© 2012 – Routledge
In this landmark study of violence in and around contemporary sport, Kevin Young offers the first comprehensive sociological analysis of an issue of central importance within sport studies. The book explores organized and spontaneous violence, both on the field and off, and calls for a much broader definition of ‘sports-related violence’, to include issues as diverse as criminal behaviour by players, abuse within sport and exploitatory labor practices.
Offering a sophisticated new theoretical framework for understanding violence in a sporting context, and including a wide range of case-studies and empirical data – from professional soccer in Europe to ice hockey in North America – the book establishes a benchmark for the study of violence within sport and wider society. Through close examination of often contradictory trends, from anti-violence initiatives in professional sports leagues to the role of the media in encouraging hyper-aggression, the book throws new light on our understanding of the socially-embedded character of sport and its fundamental ties to history, culture, politics, social class, gender and the law.
"The sheer number of questions and topics raised in the course of this reimagining of the field as well as the plethora of sources used will make Sports, Violence and Society an important source for scholars of violence interested in broadening the horizons of the study of violence." - Sam Bieler, Criminal Law and Criminal Justice Books, May 2013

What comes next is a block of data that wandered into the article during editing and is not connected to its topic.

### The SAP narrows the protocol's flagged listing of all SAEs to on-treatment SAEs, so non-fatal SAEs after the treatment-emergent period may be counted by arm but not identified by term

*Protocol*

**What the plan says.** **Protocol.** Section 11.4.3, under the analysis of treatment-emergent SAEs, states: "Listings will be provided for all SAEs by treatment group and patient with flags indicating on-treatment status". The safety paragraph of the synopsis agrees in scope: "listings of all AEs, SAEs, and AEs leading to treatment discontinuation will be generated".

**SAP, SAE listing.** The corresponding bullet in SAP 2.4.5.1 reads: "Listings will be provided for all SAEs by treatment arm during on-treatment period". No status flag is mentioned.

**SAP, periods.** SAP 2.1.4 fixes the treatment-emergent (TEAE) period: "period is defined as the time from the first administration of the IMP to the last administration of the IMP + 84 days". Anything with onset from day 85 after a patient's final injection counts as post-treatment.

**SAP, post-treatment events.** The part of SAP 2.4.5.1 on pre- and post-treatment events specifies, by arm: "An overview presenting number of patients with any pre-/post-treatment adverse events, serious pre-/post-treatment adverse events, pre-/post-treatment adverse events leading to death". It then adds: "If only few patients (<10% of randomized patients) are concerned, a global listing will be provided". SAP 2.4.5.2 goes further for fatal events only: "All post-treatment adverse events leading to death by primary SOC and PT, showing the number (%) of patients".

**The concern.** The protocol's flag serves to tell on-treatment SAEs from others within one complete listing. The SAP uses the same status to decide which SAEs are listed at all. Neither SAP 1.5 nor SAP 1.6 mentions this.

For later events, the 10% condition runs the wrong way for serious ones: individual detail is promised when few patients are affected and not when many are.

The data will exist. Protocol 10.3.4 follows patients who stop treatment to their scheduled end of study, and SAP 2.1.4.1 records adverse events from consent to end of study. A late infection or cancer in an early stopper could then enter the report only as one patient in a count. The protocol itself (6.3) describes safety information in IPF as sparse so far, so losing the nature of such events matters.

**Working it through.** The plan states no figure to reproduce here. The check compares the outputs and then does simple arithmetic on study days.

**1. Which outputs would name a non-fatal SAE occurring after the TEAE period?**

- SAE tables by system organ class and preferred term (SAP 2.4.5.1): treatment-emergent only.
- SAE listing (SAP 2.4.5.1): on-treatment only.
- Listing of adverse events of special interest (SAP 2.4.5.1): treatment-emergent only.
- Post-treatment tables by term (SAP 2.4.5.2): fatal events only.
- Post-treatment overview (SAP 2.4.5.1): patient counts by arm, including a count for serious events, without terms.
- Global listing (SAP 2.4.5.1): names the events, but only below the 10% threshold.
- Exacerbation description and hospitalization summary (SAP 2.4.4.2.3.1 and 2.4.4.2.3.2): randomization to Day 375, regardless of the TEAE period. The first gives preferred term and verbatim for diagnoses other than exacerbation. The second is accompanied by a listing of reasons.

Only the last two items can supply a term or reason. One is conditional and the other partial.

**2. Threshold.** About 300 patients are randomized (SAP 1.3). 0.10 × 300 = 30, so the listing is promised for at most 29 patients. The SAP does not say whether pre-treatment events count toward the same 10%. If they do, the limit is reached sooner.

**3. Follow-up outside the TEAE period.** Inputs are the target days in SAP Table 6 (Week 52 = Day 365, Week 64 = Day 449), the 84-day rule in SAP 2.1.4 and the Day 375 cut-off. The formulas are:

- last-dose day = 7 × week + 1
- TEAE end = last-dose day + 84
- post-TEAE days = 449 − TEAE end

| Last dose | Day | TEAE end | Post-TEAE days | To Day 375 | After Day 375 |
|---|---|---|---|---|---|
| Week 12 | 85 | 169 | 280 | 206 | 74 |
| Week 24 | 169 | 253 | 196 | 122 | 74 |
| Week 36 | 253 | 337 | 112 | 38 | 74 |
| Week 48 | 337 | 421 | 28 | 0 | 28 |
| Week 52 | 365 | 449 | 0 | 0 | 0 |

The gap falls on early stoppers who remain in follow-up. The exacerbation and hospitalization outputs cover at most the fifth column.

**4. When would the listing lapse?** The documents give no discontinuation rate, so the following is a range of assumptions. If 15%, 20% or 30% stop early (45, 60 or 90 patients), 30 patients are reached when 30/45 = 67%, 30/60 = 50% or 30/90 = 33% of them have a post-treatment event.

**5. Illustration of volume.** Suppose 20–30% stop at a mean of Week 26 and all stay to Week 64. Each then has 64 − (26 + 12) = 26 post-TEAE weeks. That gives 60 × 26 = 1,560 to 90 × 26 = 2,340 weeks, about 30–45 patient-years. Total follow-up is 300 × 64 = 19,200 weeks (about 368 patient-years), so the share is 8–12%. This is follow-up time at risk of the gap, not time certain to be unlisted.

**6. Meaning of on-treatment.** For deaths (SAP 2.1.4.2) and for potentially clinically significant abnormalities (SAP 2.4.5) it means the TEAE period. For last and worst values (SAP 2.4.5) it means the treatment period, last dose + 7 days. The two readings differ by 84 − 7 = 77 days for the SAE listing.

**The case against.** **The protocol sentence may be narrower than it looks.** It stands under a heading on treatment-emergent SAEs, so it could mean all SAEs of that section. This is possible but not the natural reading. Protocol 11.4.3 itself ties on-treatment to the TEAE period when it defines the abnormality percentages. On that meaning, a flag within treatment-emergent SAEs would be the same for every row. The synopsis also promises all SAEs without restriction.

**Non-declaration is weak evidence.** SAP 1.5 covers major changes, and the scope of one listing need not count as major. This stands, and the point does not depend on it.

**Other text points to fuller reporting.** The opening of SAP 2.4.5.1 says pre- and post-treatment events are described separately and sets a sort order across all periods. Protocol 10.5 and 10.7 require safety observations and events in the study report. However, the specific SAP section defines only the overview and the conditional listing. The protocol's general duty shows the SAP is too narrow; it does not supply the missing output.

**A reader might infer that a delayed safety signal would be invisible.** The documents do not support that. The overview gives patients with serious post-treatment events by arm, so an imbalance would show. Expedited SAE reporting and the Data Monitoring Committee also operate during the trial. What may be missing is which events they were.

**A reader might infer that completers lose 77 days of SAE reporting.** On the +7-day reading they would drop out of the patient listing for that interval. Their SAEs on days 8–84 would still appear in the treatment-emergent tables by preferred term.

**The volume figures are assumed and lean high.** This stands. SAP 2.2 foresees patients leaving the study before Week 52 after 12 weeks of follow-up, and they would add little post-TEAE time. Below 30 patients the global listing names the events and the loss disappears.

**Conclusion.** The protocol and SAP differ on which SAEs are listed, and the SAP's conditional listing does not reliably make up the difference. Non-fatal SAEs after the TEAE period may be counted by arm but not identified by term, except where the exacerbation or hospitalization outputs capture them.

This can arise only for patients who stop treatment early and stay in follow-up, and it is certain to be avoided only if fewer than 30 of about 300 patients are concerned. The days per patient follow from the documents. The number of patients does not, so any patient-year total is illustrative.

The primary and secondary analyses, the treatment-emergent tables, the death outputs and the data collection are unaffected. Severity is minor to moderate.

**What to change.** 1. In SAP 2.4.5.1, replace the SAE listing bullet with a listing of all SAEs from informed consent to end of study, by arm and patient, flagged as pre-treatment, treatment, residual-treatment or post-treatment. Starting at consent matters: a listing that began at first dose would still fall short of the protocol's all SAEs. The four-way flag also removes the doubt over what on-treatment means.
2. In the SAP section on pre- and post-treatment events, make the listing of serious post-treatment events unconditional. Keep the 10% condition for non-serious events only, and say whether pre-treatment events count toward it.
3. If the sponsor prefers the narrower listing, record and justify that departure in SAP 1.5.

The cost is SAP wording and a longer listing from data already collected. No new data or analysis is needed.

"[The book's] international aspect, and precising of various theoretical approaches certainly make it a worthwhile purchase for university libraries. It is a useful addition to an area of study which titillates and enthuses undergraduates, and provides constant challenges for scholars." – Managing Leisure
Preface 1. A History of Violence: Definitions, Theories, and Perspectives 2. Player Violence: The Drift to Criminalization 3. Crowd Violence: From Hooliganism to Post-Event Riots 4. Formations of Sports-Related Violence: Widening the Focus 5. Risk, Pain, and Injury in Sport: A Cause or Effect of Violence? 6. Sport in the Panopticon: The Social Control of SRV 7. An Eye on SRV: The Role of the Media 8. Stratified SRV: Stasis and Change. Conclusion